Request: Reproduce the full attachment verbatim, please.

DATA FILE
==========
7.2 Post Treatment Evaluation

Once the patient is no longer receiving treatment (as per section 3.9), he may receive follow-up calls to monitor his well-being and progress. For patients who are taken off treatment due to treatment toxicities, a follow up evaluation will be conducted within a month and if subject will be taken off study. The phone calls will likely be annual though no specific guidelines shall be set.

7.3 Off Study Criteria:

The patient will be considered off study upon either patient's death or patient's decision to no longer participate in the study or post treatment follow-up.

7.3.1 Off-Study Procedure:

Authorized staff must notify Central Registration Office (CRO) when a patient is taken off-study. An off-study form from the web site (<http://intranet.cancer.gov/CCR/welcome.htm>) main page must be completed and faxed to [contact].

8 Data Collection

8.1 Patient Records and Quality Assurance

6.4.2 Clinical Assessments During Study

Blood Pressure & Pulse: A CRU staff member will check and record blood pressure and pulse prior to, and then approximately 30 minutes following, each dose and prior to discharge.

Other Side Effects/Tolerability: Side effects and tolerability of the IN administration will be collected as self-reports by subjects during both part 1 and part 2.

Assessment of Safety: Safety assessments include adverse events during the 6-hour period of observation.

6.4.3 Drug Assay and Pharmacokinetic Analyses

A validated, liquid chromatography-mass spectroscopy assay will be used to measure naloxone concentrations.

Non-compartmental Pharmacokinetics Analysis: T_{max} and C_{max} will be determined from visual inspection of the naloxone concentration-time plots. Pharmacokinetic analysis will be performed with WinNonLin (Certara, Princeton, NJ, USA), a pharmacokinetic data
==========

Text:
7.2 Post Treatment Evaluation

Once the patient is no longer receiving treatment (as per section 3.9), he may receive follow-up calls to monitor his well-being and progress. For patients who are taken off treatment due to treatment toxicities, a follow up evaluation will be conducted within a month and if subject will be taken off study. The phone calls will likely be annual though no specific guidelines shall be set.

7.3 Off Study Criteria:

The patient will be considered off study upon either patient's death or patient's decision to no longer participate in the study or post treatment follow-up.

7.3.1 Off-Study Procedure:

Authorized staff must notify Central Registration Office (CRO) when a patient is taken off-study. An off-study form from the web site (<http://intranet.cancer.gov/CCR/welcome.htm>) main page must be completed and faxed to [contact].

8 Data Collection

8.1 Patient Records and Quality Assurance

6.4.2 Clinical Assessments During Study

Blood Pressure & Pulse: A CRU staff member will check and record blood pressure and pulse prior to, and then approximately 30 minutes following, each dose and prior to discharge.

Other Side Effects/Tolerability: Side effects and tolerability of the IN administration will be collected as self-reports by subjects during both part 1 and part 2.

Assessment of Safety: Safety assessments include adverse events during the 6-hour period of observation.

6.4.3 Drug Assay and Pharmacokinetic Analyses

A validated, liquid chromatography-mass spectroscopy assay will be used to measure naloxone concentrations.

Non-compartmental Pharmacokinetics Analysis: T_{max} and C_{max} will be determined from visual inspection of the naloxone concentration-time plots. Pharmacokinetic analysis will be performed with WinNonLin (Certara, Princeton, NJ, USA), a pharmacokinetic data